“Among adults who participated – as creators or performers – in performing arts activities, the majority (62 percent) did so to spend time with family and friends.”
–National Endowment for the Arts
“U.S. Patterns of Arts Participation,” p. 3 (December 2019)
Research by the National Endowment for the Arts (NEA) has zeroed in on two key factors affecting arts attendance: motivations and barriers.
In this post, I summarize the NEA’s findings and share some of my own recommendations for musicians and arts organizations to attract robust audiences.
Motivations & Barriers to Arts Attendance
Top Four Motivations
In the NEA’s 2017 Survey of Public Participation in the Arts, which includes tens of thousands of people in the sample, respondents’ top motivations to attend arts events were to:
- Socialize with friends or family (73%)
- Learn new things (64%)
- Experience high-quality arts (63%)
- Support the community (51%)
Top Four Barriers
Respondents’ principal barriers to arts attendance were:
- Time (73%)
- Cost (38%)
- Access (37%)
- No one to go with (22%)
Nos. 3 & 4 were especially true among older adults.
Triggering Motivations & Overcoming Barriers
Triggering Audience Motivations
- Incorporate opportunities for people to socialize at your performances and share with each other their reactions to the music: experiment with casual outdoor concerts and, for indoor events, consider organizing receptions, maybe involving local sponsors. For concerts with receptions, make sure that your programs aren’t overlong – e.g., one-hour intermission-less programs often work well. The NEA also advises marketing to couples seeking activities for dates.
- Add in pre-concert talks by recognized experts or other “learning-focused” content such as concise spoken program notes interspersed in thematic programs. Bear in mind, though, that people primarily attend performing arts events to experience art, not hear lectures.
- Offer distinctive programming with high-quality content performed with gusto and not only with precision.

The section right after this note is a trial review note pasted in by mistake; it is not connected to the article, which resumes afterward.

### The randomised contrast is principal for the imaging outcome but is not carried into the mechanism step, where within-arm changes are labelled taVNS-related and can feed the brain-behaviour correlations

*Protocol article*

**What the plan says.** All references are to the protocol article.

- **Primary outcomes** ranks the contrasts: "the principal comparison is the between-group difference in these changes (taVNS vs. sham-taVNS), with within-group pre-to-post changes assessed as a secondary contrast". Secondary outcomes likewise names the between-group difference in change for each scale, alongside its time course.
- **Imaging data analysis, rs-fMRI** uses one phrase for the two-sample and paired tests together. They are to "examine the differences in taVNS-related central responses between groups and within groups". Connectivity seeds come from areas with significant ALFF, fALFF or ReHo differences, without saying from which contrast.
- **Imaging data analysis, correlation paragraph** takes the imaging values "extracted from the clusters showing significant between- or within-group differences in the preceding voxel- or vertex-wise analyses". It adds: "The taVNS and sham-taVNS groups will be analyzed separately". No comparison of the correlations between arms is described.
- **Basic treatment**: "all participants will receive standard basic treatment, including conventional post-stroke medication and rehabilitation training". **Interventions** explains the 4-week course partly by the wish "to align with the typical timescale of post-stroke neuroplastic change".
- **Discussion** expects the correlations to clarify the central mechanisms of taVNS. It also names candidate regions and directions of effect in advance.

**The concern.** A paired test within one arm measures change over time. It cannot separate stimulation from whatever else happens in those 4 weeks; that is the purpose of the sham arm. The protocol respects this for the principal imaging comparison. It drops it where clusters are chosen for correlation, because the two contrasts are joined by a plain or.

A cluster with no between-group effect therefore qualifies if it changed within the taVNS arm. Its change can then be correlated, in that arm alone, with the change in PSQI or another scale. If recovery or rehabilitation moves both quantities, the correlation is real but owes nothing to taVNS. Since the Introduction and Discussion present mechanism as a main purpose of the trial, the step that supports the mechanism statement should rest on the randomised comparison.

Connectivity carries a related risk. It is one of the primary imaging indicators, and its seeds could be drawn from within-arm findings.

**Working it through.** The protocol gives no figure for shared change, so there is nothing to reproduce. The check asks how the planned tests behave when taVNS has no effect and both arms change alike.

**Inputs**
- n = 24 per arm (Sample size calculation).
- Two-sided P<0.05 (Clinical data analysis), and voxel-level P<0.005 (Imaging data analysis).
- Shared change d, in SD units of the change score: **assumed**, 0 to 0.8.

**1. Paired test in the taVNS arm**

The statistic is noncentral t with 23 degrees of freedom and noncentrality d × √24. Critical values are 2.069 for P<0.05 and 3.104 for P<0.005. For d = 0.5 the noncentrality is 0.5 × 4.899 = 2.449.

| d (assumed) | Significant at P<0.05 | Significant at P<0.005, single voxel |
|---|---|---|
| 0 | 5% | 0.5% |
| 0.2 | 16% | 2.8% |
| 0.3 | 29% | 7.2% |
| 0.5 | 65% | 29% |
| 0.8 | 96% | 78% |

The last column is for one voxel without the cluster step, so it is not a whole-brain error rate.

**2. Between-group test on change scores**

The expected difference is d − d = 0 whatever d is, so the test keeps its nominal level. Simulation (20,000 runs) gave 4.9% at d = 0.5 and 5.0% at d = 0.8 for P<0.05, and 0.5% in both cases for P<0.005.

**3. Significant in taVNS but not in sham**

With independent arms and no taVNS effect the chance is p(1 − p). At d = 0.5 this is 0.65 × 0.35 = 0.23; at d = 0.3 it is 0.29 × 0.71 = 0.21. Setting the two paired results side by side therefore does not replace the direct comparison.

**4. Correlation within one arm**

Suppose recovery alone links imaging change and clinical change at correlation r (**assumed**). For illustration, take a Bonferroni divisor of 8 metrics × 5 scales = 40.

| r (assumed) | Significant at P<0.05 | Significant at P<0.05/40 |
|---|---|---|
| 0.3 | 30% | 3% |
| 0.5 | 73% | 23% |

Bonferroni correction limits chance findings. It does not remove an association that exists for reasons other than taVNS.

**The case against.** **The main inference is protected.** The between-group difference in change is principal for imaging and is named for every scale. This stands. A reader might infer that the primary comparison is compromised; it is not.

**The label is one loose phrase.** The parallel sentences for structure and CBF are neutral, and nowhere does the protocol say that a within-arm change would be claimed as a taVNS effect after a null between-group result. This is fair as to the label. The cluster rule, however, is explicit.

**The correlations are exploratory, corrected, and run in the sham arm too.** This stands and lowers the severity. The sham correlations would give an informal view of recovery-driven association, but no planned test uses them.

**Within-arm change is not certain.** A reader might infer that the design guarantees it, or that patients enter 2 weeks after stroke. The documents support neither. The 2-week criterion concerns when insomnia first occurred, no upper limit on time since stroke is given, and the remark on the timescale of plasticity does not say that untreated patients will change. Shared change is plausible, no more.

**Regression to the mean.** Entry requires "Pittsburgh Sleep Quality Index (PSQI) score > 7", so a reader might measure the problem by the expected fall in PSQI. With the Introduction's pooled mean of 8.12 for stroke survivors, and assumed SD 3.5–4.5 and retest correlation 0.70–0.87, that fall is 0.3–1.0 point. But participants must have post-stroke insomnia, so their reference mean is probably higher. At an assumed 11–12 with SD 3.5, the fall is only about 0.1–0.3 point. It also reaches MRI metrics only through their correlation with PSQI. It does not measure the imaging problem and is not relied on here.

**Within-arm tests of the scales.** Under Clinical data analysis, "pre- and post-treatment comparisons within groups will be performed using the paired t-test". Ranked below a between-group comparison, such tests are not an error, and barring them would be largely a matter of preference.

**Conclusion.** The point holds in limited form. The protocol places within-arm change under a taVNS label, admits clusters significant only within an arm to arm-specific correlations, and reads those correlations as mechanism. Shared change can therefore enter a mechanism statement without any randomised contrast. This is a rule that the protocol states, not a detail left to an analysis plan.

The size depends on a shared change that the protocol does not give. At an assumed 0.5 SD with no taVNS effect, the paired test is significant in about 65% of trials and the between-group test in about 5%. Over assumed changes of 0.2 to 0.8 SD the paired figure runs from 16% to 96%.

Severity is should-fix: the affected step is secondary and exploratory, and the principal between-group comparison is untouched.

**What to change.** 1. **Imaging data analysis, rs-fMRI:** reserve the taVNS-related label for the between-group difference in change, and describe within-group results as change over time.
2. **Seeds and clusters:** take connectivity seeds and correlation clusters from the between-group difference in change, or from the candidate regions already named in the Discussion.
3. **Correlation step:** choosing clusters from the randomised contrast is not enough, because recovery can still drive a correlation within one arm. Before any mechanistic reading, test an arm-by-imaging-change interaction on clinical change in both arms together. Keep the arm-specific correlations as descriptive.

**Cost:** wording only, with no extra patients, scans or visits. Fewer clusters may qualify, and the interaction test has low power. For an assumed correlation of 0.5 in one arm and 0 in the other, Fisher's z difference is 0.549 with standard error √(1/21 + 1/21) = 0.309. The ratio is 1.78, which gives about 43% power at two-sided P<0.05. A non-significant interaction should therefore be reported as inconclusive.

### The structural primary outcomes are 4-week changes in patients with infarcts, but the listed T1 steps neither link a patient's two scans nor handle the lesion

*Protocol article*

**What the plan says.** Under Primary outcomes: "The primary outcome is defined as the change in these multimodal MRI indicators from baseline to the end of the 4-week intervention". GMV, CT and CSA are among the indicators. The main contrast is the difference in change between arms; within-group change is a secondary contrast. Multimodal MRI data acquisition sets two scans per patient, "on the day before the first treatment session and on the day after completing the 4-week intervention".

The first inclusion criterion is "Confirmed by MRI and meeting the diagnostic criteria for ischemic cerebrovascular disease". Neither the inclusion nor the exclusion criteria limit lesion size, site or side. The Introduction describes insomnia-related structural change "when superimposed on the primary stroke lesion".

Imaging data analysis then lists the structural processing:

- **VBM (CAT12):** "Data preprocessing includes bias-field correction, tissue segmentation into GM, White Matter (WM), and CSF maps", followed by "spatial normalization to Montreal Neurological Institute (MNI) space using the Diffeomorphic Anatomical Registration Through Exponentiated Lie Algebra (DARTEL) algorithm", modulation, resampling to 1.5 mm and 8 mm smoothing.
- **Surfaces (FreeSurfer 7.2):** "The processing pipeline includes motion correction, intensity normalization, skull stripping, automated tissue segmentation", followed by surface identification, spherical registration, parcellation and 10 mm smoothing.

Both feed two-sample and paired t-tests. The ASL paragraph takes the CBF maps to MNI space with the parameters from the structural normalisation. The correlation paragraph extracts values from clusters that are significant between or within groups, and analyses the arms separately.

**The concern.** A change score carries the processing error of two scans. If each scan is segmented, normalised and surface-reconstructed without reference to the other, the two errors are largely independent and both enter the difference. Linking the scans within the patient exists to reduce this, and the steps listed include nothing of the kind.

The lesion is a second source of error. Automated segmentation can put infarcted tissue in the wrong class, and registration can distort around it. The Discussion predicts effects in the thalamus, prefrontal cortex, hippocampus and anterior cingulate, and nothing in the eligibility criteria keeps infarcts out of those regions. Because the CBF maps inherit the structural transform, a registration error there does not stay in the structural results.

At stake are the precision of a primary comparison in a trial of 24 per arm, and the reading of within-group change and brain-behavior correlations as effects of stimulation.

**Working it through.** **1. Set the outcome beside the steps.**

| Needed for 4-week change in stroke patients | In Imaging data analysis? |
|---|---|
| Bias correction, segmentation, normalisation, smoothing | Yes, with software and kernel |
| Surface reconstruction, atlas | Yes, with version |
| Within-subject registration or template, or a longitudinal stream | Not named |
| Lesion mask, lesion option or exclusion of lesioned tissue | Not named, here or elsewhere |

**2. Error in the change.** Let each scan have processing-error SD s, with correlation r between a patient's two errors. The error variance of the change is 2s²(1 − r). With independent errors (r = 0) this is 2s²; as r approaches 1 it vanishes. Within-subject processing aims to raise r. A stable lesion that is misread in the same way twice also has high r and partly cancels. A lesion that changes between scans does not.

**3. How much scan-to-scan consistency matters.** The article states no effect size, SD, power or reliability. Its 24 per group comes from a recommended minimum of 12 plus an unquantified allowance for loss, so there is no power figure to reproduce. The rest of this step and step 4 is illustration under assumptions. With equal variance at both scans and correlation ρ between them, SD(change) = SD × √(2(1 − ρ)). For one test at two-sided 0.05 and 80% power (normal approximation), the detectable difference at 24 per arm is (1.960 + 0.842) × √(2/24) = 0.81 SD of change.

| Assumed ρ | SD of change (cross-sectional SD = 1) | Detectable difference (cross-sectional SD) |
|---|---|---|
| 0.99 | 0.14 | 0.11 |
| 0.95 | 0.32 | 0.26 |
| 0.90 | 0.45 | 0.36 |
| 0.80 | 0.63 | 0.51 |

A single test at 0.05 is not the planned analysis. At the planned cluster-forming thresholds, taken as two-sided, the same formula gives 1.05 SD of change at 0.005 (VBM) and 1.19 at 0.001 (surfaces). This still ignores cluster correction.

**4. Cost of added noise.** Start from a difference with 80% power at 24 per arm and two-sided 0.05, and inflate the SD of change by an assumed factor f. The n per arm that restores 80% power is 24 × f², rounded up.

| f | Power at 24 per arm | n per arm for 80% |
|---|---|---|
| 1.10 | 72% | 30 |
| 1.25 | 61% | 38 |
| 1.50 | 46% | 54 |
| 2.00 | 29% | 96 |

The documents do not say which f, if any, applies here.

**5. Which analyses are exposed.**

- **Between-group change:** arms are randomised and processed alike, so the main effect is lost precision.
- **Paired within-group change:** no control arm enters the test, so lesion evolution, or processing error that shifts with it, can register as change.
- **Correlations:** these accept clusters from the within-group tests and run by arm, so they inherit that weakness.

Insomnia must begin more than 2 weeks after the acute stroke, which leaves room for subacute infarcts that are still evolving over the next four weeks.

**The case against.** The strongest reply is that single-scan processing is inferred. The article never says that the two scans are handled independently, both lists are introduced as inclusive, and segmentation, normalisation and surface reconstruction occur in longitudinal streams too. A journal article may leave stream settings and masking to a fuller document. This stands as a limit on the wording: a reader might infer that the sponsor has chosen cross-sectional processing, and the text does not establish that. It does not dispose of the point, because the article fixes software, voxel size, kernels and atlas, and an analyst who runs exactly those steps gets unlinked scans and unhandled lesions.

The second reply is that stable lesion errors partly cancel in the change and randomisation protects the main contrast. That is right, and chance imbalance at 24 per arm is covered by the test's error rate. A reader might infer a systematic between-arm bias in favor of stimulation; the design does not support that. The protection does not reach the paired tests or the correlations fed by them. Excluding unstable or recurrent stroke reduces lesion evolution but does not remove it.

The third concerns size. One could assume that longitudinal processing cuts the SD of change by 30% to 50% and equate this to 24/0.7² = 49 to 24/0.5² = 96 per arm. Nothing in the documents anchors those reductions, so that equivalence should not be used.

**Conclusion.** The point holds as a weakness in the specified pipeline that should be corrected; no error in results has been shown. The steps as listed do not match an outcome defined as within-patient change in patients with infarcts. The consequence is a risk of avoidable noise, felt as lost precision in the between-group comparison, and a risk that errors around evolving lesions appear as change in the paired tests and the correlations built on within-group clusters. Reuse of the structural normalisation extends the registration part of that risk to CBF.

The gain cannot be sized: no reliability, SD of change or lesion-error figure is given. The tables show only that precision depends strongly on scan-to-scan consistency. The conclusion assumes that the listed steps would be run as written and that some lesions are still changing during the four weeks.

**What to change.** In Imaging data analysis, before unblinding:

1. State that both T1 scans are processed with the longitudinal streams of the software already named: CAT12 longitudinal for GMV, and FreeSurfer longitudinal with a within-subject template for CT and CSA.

- Present concerts in partnership with community and arts organizations that have large followings, tailoring your programming to align with those organizations’ missions. If you fundraise at such events, performers should still be compensated unless all parties involved are donating their services. See: Handling Requests to Perform for Free.
Overcoming Barriers to Arts Attendance
- Address time barriers by offering some specially designed shorter programs, repeating performances in locations that reduce patron travel time, choosing event dates and times when your audience is more readily available, and producing some on-demand streamed content.
- To lower cost barriers, consider ticket discounts, free parking, 2-for-1 specials, and so forth. Strive to fund discounts with contributed income, such as grants, so that you maintain fair compensation for everyone involved.
- Reduce access barriers by holding events, and possibly repeating events, in locations with ample public transportation, easy navigation for disabled patrons, and suitable parking. Maybe produce smaller-scale performances in locations that will serve audiences with limited access, funding those performances with grants. When you market to new audiences, make sure that prospective attendees will know what to expect, for instance, what sorts of attire to wear. Investigate options for streaming concerts, too, and marketing live-stream tickets – if you’re new to streaming, you may be able to use grants to defray costs and gain expertise.
- To welcome those who experience social barriers, such as no one to go with, consider using social media and contacting social service organizations to form interest groups and otherwise help people attend together. In communities where you perform often, you might recruit volunteers to spearhead connections.
NEA Infographic: Why do people attend the arts?
Contact Gerald Klickstein for assistance building audiences for your arts organization. Learn about his workshops & consulting services.
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© 2022 Gerald Klickstein
Photo via the NEA